Polluted runoff has far-reaching consequences

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Over the past few months, we’ve written about buffer zones and source water protection in an attempt to outline the importance of keeping our water supply clean. A recent study by the University of Georgia, however, drives home the fact that the effects of polluted water reach far beyond local watersheds. Researchers there found that a combination of excess atmospheric carbon dioxide and fertilizer runoff carried by the Mississippi River to the Gulf of Mexico is increasing the acidity of Gulf waters.

The study shows that the mix is proving deadly for marine life. The fertilizer causes algal blooms that soon die, sink, and decompose, releasing carbon dioxide that reacts with the seawater and creates an acid. Compounding the problem is carbon dioxide released by fossil fuels, which is absorbed at the ocean’s surface and also forms an acid. The increased acidity is too much for the ocean to neutralize, and marine life such as oysters, clams and corals have a much harder time forming and maintaining their exoskeletons and shells. Scientists say that at this rate, by the end of the century these sea creatures won’t be able to create shells or structures at all.

UGA Distinguished Research Professor of marine sciences James T. Hollibaugh says the effects of the deadly duo will be widespread:  “Many of our fisheries resources, especially shellfish, are concentrated in areas where rivers discharge onto the coast, like the northern Gulf and the East China Sea, and thus are at risk. And of course there are likely ramifications for fish and animals further up the food chain that depend on these same shellfish for food.”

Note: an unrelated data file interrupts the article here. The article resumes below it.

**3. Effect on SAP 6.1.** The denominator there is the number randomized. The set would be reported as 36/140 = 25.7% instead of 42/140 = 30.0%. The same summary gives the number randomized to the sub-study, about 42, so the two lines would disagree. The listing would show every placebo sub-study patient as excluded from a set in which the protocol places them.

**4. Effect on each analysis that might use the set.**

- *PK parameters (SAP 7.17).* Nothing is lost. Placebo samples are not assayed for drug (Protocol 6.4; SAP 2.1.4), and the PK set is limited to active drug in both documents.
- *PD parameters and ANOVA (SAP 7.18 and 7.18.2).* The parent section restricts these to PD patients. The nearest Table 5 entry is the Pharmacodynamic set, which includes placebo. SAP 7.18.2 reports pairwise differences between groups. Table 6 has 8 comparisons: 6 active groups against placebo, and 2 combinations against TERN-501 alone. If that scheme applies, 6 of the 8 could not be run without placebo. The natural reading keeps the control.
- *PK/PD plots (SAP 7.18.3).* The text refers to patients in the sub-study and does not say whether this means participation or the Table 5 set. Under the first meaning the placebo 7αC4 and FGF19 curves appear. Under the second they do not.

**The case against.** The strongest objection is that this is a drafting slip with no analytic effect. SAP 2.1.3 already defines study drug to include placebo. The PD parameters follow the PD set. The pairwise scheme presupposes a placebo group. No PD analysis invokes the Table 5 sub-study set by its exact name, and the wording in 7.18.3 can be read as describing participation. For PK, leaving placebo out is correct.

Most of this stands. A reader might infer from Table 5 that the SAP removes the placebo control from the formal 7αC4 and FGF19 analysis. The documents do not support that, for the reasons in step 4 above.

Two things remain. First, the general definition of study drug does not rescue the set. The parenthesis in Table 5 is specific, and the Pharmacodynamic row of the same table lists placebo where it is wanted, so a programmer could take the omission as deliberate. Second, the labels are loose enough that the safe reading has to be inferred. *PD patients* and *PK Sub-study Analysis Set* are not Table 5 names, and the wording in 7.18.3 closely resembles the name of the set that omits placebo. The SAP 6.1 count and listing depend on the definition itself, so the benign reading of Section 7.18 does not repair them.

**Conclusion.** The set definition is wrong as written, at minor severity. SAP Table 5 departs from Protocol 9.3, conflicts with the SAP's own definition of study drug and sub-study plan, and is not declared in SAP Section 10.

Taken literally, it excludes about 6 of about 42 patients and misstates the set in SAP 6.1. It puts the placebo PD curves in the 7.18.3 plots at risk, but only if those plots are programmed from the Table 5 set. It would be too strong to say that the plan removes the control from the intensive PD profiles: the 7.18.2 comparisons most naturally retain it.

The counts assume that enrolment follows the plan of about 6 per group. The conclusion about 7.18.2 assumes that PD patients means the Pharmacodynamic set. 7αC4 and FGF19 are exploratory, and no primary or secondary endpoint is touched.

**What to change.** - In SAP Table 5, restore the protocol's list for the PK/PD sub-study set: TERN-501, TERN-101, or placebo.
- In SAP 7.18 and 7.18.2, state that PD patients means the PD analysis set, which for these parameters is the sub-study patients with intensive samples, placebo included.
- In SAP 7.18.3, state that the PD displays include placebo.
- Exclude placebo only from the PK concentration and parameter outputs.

If the problem is cropping up in the Gulf of Mexico, it’s a sure bet it’s also happening here.  Locally, the Lehigh River flows into the Delaware River in Easton. The Delaware then spills into the Delaware Bay, known in part for its blue crabs, oysters, clams, and shrimp.

So what can you do to help? If you haven’t already, establish a buffer zone to protect waterways from polluted runoff. Prevent waste from pets and livestock from being washed into streams and rivers. Eliminate or reduce the use of chemical fertilizers. And take a look at the Delaware River Basin Commission’s Web site to see what else can be done to protect the bay.  If everyone does their part, we can preserve our rivers, streams, oceans and drinking water for future generations.